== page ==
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Xingyun Internet of Things (IoT)

The "Xingyun Project," undertaken by the China Aerospace Science and Industry Corporation (CASIC), plans to launch dozens [the exact number changes all the time] of small satellites in the coming years. In building the constellation, communications between different places including remote areas like oceans, islands and deserts will be less affected by the distance and climate conditions. More satellites will be launched in several phases and other supporting work including trial runs and small-scale networking, while market development in China and around the world will be carried out at the same time.

Sanjiang Space Industry Group, a China Aerospace Science & Industry Corporation (CASIC) subsidiary research institute in Hubei Province, said 02 November 2017 that a new company will be in charge of a small low-earth-orbit satellite to form a group of satellites for narrow-band communications and improving communication in remote areas and at sea. "The small low-earth-orbit satellite constellations allow for Internet access and communications everywhere on the planet, including airplanes and ocean-going ships," said Wang Yanan, chief editor of Aerospace Knowledge magazine. Tan explained that researchers will have their own satellite design team and will buy satellites from outside, while the institute said that it already handed over a company plan to CASIC and is waiting for the results. CASIC is the country's largest tactical and air defense missile manufacturer and therefore, the commercial end of the aerospace business is a new field.

The first Xingyun satellite project, developed by the CASIC research institute, was successfully sent aloft in January 2015. This Xingyun project had some similarities with the new company proposal because it also contained plans for narrow-band satellite constellations. Network receipt terminals can be embedded in a number of devices for the global mobile IoT, or existing smart phones to allow users to send or receive text messages from any location.

China Aerospace Science and Industry Corp used one of its rockets to launch two technology demonstration satellites on 12 May 2020. It was a start in building what the company considers will be the nation's first space-based network for the internet of things, according to the company. Xingyun 2-01 and Xingyun 2-02, the first satellites in the Xingyun, or Moving Cloud, network, were lifted atop a Kuaizhou 1A solid-propellant carrier rocket at the Jiuquan Satellite Launch Center in northwestern China. The satellites were placed in a sun-synchronous orbit 561 kilometers above Earth, State-owned space and defense contractor CASIC said in a statement 12 May 2020.

The company said that Xingyun 2-01 was also named Wuhan in honor of the Hubei province capital, which was hit hard by the novel coronavirus outbreak. The rocket used in the mission was painted with images of medical workers to salute doctors and nurses who fought the highly infectious disease. The two satellites are tasked with verifying technologies such as laser-enabled intersatellite communication and data transfers between satellites and the ground-based internet of things, which refers to a network of devices, vehicles and other objects with software or sensors that allow them to connect and exchange data. They will conduct trial runs in polar and marine environmental research, geological disaster monitoring, meteorological forecasting and maritime communication.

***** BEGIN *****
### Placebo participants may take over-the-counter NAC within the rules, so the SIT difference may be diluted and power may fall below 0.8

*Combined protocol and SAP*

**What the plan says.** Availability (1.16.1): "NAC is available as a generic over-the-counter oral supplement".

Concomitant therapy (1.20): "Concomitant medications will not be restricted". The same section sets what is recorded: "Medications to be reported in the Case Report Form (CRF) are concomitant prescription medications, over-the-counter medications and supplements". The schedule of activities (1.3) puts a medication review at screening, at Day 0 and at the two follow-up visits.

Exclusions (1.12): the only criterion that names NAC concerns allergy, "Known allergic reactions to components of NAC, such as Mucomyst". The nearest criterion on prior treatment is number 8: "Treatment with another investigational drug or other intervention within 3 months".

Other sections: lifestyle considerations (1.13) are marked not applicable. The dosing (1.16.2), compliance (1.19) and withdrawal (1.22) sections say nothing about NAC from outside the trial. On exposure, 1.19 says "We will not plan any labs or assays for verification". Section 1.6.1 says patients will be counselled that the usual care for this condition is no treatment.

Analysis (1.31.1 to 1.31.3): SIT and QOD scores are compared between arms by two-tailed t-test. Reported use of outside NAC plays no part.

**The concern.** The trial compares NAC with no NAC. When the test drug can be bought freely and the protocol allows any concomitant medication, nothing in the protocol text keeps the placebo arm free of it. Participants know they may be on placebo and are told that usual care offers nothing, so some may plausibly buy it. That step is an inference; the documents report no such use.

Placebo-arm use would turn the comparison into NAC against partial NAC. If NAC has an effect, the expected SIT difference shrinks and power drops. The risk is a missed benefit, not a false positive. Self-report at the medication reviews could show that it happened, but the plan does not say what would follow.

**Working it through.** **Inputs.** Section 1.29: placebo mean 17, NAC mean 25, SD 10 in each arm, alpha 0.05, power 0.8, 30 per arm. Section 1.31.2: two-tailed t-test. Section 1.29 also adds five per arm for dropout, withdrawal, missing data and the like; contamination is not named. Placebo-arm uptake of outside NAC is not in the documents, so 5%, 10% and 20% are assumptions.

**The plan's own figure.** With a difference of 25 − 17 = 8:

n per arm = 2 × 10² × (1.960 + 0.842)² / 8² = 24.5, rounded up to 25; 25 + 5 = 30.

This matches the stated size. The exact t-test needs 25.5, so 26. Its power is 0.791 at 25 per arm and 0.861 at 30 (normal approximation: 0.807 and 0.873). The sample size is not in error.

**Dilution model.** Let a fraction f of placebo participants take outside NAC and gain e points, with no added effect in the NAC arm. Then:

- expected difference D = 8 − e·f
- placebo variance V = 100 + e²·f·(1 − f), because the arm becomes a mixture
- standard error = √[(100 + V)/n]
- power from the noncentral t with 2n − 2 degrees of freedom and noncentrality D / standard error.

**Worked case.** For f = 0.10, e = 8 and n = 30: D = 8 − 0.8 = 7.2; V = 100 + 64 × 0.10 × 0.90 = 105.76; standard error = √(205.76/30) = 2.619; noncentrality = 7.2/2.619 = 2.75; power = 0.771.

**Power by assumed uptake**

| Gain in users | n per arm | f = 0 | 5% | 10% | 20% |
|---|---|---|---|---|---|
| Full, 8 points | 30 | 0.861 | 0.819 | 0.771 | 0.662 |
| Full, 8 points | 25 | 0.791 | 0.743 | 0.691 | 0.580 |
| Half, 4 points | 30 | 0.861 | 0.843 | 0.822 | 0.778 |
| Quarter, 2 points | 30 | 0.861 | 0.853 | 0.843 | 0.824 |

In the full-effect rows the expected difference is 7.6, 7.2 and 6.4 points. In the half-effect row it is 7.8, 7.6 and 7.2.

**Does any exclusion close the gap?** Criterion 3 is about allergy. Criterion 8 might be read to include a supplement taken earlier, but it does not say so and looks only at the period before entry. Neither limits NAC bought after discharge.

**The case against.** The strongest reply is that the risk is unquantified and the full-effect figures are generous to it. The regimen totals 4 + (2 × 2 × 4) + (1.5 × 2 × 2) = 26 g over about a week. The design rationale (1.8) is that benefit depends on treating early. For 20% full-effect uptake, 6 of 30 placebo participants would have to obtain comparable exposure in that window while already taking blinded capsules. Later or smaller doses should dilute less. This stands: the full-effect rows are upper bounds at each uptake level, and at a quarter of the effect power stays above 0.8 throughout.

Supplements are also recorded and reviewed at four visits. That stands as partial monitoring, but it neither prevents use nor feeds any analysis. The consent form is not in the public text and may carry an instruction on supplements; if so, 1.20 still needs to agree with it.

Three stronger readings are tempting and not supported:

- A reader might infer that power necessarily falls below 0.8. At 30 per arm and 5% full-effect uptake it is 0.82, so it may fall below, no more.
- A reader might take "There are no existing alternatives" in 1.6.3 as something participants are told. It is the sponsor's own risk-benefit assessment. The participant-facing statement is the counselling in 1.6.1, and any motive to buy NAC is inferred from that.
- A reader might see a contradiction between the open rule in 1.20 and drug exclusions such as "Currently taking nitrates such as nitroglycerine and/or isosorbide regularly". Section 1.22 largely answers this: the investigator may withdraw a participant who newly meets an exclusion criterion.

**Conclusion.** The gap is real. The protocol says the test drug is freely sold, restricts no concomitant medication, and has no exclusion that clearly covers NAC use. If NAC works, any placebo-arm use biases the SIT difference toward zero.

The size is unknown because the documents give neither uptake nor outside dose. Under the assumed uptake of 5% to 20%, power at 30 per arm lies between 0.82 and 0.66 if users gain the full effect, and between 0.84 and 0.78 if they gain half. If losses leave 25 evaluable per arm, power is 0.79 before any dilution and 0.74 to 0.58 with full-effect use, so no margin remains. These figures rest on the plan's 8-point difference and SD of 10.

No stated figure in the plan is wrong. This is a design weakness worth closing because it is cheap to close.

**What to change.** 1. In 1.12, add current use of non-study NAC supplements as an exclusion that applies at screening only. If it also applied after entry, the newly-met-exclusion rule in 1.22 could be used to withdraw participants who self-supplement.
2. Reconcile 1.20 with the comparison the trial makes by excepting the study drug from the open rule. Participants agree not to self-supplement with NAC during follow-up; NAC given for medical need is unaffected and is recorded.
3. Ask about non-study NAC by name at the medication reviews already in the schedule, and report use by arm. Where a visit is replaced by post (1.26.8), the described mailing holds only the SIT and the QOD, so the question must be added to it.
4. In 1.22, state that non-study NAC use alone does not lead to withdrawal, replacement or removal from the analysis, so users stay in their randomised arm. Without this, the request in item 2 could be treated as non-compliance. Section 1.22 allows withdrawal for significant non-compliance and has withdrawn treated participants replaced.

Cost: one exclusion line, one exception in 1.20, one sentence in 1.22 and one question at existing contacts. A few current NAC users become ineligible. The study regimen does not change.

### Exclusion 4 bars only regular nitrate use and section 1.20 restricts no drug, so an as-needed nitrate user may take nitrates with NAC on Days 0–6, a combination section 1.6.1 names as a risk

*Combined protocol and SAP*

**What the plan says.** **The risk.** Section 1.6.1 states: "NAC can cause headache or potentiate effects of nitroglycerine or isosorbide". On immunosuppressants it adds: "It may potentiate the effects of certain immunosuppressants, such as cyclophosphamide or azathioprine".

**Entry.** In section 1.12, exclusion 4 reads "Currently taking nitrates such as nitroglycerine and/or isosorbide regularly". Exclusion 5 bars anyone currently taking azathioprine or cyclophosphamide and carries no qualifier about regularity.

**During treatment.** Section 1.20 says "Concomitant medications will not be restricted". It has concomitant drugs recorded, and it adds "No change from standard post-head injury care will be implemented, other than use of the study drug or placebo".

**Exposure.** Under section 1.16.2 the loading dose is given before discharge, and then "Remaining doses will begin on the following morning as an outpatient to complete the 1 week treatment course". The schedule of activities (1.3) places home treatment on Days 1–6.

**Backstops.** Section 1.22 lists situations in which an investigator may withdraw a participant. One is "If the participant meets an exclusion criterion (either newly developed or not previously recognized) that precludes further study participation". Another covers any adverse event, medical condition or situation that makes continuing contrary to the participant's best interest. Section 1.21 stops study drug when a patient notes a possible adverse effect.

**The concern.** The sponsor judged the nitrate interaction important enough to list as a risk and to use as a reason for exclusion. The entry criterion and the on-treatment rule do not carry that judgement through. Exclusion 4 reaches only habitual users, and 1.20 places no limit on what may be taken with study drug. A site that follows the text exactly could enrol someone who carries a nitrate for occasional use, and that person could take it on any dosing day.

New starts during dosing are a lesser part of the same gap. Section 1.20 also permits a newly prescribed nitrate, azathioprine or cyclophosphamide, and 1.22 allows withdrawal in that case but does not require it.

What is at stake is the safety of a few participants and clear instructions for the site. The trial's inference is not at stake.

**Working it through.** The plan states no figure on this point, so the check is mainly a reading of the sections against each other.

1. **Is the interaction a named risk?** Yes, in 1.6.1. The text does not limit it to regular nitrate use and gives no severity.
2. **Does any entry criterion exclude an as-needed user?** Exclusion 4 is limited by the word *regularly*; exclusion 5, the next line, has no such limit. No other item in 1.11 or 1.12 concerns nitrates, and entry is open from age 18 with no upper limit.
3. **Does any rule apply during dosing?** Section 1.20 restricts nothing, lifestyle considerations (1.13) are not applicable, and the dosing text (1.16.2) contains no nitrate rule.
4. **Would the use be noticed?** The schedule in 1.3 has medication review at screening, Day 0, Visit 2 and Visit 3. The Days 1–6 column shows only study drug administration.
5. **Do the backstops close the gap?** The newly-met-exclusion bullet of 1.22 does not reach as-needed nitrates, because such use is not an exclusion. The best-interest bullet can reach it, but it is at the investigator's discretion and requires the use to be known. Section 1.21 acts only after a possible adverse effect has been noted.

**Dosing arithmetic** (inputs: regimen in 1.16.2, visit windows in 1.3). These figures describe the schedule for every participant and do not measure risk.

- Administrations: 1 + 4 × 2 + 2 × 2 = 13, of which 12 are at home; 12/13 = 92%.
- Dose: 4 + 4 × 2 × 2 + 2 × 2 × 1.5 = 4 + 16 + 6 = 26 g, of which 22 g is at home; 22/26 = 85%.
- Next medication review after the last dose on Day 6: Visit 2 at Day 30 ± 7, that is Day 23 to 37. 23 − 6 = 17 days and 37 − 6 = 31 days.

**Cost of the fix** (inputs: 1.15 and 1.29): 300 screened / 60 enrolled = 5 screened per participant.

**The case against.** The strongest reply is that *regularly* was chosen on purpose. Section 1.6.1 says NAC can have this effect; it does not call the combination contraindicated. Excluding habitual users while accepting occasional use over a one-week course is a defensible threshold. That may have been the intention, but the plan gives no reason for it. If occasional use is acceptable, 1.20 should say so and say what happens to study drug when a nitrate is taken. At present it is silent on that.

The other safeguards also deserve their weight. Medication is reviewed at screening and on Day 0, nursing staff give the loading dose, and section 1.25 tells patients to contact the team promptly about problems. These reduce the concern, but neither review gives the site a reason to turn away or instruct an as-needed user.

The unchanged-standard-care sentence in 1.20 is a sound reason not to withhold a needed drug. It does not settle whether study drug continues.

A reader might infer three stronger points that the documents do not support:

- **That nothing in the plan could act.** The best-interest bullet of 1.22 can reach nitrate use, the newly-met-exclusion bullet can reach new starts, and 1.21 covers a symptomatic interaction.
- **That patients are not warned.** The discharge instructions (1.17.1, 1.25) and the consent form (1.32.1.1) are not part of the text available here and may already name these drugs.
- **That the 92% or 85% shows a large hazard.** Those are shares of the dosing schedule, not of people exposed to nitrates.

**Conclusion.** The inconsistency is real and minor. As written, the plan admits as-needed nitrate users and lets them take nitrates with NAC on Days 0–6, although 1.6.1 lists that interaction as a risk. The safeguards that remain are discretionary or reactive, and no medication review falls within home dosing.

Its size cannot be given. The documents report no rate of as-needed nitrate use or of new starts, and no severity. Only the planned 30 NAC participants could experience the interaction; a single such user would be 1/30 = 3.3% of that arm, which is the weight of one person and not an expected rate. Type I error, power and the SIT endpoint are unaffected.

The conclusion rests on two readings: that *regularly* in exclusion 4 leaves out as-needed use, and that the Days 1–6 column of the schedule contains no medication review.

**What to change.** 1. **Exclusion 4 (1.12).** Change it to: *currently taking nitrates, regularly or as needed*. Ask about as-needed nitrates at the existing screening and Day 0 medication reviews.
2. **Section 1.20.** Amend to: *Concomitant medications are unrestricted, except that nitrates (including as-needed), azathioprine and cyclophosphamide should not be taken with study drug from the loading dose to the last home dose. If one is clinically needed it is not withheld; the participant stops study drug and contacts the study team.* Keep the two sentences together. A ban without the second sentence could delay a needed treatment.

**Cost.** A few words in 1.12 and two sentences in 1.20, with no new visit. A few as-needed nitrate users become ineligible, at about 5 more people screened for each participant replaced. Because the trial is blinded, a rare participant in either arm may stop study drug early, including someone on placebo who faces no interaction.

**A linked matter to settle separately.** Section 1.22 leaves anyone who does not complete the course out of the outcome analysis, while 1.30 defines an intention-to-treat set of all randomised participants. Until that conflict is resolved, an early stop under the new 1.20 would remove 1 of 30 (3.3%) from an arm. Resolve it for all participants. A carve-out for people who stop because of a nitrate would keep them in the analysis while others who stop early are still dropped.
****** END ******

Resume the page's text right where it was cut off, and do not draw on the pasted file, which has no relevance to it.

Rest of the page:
China's first homegrown space-borne Internet of Things (IoT) satellite network Xingyun-2 completed its first stage constellation, and will launch 12 second-stage satellites next year, further enhancing its global service capability, developers said 06 September 2020. The project developer, along with LEOBIT Technology Co of the Wuhan-based Sanjiang Group, a subsidiary under the state-owned China Aerospace Science and Industry Corporation (CASIC), revealed the information to the Global Times.

The project aims to construct an 80-communication satellite in the Low Earth Orbit by around 2023, and the first stage of two satellites has been completed, the developer noted. The satellites will be used to test applications in multiple fields, such as intelligent container monitoring, polar environmental monitoring, meteorological forecasting as well as marine transport communication, and lay a foundation for the following space-based IoT network. The two satellites, codenamed Xingyun-2 01 and 02, are the first satellites of the network and were launched on May 12 by the China's Kuaizhou-1A commercial carrier rocket, which was developed by the Wuhan-based Sanjiang Group. In-orbit tests have been underway ever since.

The third generation of the satellite series, codenamed Xingyun-3, will see comprehensive enhancement of its predecessor Xingyun-2 satellites in almost every technological criterion, with an increased single-satellite service coverage capability from 320,000 to 750,000 users per satellite, according to the official. CASIC plans to send 12 of these satellites into orbit with the first six to be launched in a single mission scheduled for the second half of 2021 via a Kuaizhou-11 solid rocket.

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